Warning that COVID-19 has taken advantage of a world in disorder, Gro Harlem Brundtland calls for revival of multilateral cooperation to effectively tackle the key global challenges we face.
This speech was delivered on 7 October 2020, as part of Perry World House's 2020 Global Order Colloquium, entitled "The UN at 75: Coronavirus and Competition."
Ladies and Gentlemen, dear friends,
I am very pleased to be speaking at this year’s Global Order Colloquium, and am grateful to Perry World House and the University of Pennsylvania for inviting me to deliver this address.
We are meeting in troubled and turbulent times. COVID-19 has killed a million people worldwide, including over 210,000 victims in the United States alone.
The fact that the President of the United States himself has succumbed to the virus is a stark reminder of the risk the pandemic poses to all of us, regardless of power or privilege.
But we should not forget that even though high-profile cases like President Trump, President Bolsonaro in Brazil and Prime Minister Johnson in the United Kingdom command understandably large amounts of media attention, both the death toll and economic impact of the pandemic has fallen disproportionately on poor, vulnerable and marginalised communities within societies, deepening the chasms of inequality and social injustice.
COVID-19 has revealed a collective failure by leaders and policymakers to take pandemic prevention, preparedness and response seriously and prioritize it accordingly. It has demonstrated the fragility of highly interconnected economies and social systems, and the fragility of trust.
It has exploited and exacerbated the fissures within societies and among nations. It has exploited inequalities, reminding us in no uncertain terms that there is no health security without social security.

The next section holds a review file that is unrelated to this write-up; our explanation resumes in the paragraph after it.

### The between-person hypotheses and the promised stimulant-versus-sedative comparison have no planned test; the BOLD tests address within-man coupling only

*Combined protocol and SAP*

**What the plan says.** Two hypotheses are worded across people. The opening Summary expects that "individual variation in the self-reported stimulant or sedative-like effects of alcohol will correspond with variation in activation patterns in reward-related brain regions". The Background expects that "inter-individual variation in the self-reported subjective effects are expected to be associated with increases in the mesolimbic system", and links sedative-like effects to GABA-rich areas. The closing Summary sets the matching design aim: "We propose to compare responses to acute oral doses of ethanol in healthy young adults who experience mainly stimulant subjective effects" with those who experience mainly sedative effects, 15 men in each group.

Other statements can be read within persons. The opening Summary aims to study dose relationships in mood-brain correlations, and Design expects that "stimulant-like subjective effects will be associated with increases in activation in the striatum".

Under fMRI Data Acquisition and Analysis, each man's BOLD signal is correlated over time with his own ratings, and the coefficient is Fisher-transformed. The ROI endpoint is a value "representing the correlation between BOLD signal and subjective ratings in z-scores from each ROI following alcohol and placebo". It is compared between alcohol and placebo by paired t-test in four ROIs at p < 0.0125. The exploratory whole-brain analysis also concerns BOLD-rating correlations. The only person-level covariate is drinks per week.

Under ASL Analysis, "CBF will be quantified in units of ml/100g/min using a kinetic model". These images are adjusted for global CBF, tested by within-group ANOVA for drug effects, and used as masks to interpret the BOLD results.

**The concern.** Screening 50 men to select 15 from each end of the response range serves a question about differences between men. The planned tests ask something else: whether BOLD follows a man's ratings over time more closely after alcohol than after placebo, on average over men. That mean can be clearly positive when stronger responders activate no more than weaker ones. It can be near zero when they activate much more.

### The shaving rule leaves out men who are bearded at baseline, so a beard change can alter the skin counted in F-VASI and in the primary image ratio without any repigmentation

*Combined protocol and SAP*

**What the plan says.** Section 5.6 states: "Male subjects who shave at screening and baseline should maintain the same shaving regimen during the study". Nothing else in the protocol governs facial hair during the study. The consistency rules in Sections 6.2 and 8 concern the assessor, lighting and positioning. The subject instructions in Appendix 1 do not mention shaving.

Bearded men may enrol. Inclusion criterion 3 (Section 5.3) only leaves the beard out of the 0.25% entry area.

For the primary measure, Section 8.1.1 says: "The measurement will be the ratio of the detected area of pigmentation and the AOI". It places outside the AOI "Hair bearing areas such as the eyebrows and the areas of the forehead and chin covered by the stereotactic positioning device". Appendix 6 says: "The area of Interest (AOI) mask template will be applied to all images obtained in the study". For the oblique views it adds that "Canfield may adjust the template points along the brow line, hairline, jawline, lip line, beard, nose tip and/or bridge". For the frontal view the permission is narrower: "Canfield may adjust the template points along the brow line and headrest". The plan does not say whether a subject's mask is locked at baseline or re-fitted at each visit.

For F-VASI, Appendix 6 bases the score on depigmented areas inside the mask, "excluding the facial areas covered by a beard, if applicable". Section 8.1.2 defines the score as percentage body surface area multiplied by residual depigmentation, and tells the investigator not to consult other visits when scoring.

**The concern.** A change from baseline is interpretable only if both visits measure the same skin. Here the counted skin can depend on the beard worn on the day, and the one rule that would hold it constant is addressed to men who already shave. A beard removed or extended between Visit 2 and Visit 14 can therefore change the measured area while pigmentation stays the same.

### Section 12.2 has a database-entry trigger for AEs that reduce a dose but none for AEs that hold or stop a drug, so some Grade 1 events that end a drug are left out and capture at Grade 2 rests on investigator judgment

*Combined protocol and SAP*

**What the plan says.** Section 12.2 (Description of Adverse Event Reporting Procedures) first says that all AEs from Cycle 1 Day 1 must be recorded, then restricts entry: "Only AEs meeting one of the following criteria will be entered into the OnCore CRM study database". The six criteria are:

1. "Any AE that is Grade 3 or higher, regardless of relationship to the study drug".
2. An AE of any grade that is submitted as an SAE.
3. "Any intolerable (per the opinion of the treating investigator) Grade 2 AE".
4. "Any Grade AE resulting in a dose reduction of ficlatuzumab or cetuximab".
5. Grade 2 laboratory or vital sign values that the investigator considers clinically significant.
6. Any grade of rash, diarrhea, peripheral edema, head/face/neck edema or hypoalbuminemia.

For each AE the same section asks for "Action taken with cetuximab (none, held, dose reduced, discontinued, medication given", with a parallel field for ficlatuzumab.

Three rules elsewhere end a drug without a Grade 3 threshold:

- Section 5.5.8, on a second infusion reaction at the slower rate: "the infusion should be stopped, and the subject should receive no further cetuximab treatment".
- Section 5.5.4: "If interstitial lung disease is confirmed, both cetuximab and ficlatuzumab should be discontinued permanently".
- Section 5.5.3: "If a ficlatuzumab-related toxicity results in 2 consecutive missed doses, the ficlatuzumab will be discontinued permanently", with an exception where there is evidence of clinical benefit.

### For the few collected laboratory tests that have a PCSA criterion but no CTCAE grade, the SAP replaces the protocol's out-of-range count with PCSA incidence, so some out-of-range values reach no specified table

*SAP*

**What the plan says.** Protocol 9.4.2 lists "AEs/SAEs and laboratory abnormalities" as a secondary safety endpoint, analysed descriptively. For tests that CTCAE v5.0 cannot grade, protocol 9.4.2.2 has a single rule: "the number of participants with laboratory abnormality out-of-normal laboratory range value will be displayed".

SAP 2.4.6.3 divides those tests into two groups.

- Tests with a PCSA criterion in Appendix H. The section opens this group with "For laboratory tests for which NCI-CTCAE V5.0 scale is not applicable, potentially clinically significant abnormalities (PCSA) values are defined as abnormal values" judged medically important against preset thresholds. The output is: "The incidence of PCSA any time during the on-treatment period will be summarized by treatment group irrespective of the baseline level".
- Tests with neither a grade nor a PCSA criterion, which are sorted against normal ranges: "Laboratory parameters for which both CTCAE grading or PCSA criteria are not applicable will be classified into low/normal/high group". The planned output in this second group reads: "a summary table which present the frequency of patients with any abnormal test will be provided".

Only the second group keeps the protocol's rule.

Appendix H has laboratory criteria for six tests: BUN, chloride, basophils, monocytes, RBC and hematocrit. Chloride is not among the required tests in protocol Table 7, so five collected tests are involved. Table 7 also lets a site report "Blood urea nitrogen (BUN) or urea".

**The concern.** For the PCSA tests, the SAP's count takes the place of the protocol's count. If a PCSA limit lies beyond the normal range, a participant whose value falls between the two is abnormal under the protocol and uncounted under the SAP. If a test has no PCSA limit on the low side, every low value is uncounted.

COVID-19 has taken advantage of a world in disorder. There are political leaders who have scorned notions of international cooperation and solidarity, and even sought to undermine universal values such as justice, the rule of law and basic truth.
In preparing for this address, I was reminded of the words of the founder of the state of Pennsylvania, William Penn, which were written over three centuries ago but still resonate today:
“In all debates, let truth be thy aim, not victory or an unjust interest.”
Today, it is abundantly clear that the only way to rebuild from COVID-19 and prevent future crises is through solidarity, honesty, transparency and good faith.
In 1945, after the horrors of the Second World War and the Holocaust, leaders vowed that never again would such a human-made catastrophe be allowed to befall the world.
They founded the United Nations and endorsed its Charter, which proclaims “faith in fundamental human rights, in the dignity and worth of the human person, in the equal rights of men and women and of nations large and small.”
The post-war multilateral system underpinned by the United Nations has – for all its imperfections – decisively promoted health, security and prosperity over the past 75 years.